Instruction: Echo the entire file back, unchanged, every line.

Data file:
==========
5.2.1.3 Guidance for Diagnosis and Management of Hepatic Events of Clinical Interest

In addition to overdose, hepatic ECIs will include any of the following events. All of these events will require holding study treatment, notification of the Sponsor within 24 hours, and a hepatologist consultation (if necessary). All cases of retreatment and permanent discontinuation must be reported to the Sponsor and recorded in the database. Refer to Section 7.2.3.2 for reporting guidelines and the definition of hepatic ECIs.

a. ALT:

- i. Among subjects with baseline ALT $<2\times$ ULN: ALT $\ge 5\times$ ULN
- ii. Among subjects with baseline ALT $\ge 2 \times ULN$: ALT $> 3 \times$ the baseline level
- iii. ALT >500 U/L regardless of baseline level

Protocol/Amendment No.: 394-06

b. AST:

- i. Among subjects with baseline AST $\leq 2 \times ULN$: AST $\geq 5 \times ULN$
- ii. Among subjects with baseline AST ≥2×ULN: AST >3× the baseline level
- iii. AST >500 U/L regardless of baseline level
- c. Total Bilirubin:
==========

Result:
5.2.1.3 Guidance for Diagnosis and Management of Hepatic Events of Clinical Interest

In addition to overdose, hepatic ECIs will include any of the following events. All of these events will require holding study treatment, notification of the Sponsor within 24 hours, and a hepatologist consultation (if necessary). All cases of retreatment and permanent discontinuation must be reported to the Sponsor and recorded in the database. Refer to Section 7.2.3.2 for reporting guidelines and the definition of hepatic ECIs.

a. ALT:

- i. Among subjects with baseline ALT $<2\times$ ULN: ALT $\ge 5\times$ ULN
- ii. Among subjects with baseline ALT $\ge 2 \times ULN$: ALT $> 3 \times$ the baseline level
- iii. ALT >500 U/L regardless of baseline level

Protocol/Amendment No.: 394-06

b. AST:

- i. Among subjects with baseline AST $\leq 2 \times ULN$: AST $\geq 5 \times ULN$
- ii. Among subjects with baseline AST ≥2×ULN: AST >3× the baseline level
- iii. AST >500 U/L regardless of baseline level
- c. Total Bilirubin: